1/3/2018 by John F. O’Donnell
Most people know that America’s War on Drugs has been a disaster both at home and abroad. Decades have passed, countless people have been killed, mass incarceration is out of control, and it’s cost us trillions. That’s why what California is doing is a great step towards a revolutionary paradigm shift.
Now, let’s not forget that the origins of the “War on Drugs” were inherently pro-war and racist. According to President Richard Nixon’s domestic policy chief, John Ehrlichman, who was around when the War on Drugs was first declared –
”We knew we couldn’t make it illegal to be either against the war or black, but by getting the public to associate the hippies with marijuana and blacks with heroin. And then criminalizing both heavily, we could disrupt those communities. We could arrest their leaders, raid their homes, break up their meetings, and vilify them night after night on the evening news. Did we know we were lying about the drugs? Of course we did.“
Not only has California become the largest state in the U.S. to legalize recreational marijuana, it’s also passed a number of laws that fight back hard against the failed Drug War. The state has instituted some of the most progressive criminal justice reforms on the books anywhere in the country. One example is Proposition 64, which among other things, allows for individuals with previous marijuana-related drug convictions to have those convictions retroactively reduced, reclassified as misdemeanors compared to felonies, or even dismissed completely. This is huge step forward that will undoubtedly improve hundreds of thousands of lives in California.
Yet significantly, possession of marijuana will still be prohibited at eight border patrol checkpoints in the state, which serves as a reminder that state and federal laws still collide when it comes to the War on Drugs.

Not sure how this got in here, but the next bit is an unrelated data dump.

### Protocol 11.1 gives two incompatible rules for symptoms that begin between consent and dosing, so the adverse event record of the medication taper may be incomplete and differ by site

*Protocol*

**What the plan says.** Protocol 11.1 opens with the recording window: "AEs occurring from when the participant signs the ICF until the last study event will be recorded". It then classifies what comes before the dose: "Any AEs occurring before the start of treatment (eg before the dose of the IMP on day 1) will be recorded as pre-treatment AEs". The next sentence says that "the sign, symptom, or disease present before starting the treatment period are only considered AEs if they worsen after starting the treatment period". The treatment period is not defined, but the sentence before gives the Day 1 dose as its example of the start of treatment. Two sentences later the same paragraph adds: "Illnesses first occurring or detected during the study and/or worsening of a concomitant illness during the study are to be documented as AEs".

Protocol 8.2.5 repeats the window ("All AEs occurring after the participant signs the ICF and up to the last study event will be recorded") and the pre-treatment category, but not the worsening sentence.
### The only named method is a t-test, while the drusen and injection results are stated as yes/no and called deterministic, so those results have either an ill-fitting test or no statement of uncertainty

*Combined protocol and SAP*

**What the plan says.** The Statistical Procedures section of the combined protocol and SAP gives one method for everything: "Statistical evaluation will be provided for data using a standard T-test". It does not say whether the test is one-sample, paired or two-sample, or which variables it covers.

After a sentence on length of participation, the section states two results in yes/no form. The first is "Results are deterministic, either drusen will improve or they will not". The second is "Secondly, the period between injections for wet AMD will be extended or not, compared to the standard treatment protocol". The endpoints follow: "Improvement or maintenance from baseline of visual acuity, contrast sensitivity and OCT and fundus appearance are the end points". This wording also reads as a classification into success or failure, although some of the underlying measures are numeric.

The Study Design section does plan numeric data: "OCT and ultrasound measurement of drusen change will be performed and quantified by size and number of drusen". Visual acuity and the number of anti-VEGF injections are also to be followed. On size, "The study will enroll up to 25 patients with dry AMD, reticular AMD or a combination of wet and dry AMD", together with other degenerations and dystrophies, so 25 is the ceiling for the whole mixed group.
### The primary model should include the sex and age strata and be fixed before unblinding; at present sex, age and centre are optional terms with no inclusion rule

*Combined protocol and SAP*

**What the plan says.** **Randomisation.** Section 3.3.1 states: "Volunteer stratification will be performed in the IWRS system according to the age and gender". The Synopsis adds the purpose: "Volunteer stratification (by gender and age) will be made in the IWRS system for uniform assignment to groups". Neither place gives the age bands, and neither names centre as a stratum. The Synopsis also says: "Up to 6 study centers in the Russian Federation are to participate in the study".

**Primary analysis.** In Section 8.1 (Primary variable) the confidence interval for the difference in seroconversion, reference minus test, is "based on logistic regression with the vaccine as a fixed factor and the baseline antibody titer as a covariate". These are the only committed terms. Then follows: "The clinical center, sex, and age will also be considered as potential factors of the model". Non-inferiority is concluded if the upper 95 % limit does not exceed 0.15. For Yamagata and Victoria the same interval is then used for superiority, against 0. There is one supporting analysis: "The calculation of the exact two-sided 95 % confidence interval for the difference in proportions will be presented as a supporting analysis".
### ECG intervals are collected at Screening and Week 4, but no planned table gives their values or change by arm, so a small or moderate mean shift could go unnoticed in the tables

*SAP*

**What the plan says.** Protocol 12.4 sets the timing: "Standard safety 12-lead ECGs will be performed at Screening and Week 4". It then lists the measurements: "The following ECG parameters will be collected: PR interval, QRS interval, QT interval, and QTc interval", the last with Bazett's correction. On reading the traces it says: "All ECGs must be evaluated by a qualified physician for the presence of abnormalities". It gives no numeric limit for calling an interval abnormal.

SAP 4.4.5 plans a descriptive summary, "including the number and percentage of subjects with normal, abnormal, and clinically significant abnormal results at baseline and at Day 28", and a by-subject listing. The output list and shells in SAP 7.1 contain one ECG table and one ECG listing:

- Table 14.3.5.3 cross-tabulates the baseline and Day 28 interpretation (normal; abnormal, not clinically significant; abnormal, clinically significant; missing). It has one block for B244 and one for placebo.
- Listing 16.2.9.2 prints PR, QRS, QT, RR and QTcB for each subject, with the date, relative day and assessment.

It’s high time (pun intended) we ditch the “War on Drugs” altogether and end the mass incarceration destroying families nationwide.
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Since I live in Texas, I can look forward to this happening in about 50 years. But I’m happy for those of you who live in the civilized world.
The sad fact, though, is that as long as criminalization remains a billion dollar business for LEO agencies at all levels through asset forfeiture, the federal government will continue to keep cannabis on the schedule.
I love how the GOP rallies it’s troops with the ‘states’ rights’ cry on just about everything…. except stuff like cannabis decriminalization, or protecting the environment. But where California goes, the rest of US must follow. Conservatives like legalization because it reduces law enforcement costs and restores individual liberty, liberals like legalization because the war on drugs was a scam to keep prices high and minorities in jail, and boost big Pharma.
Now Idaho needs to got on board!!!
Indeed, Matt. Decriminalization above legalization?
As an advocate for the legalization of ALL drugs, I’m still concerned that with the new legalization of Marijuana, the increased revenue that will be seen, will still end up in the hands of the few and powerful. Thereby continuing to feed this Prison-Industrial-Complex that exists. As a buddy stated “dude, like with all taxes, we’ll never see that money!”
Which is a valid point. Our schools are under-funded, our roads and bridges are crumbling, our Law and Fire services are over-worked and under-staffed, public transportation is non-existent, there IS NO healthcare, and on and on and on….
We’ve literally got nothing to show for the taxes we pay. Meanwhile the rich corporations keep getting more rich and powerful.
I had considered putting together a fundraising campaign to buy billboard ads with some of Harry Anslinger’s most outrageous quotes along with the names of senators who continued to support the “war on drugs” and end with a simple question: do you share his views?
Nixon may have put fuel on the fire, but the racism behind it goes back even further. That bigotry was exploited as a tool by greedy corporate interests, namely Hearst and DuPont, to wage a war on industrial hemp.
I am glad that California has taken a huge leap forward. It shouldn’t have taken so long, but it’s a good turn indeed.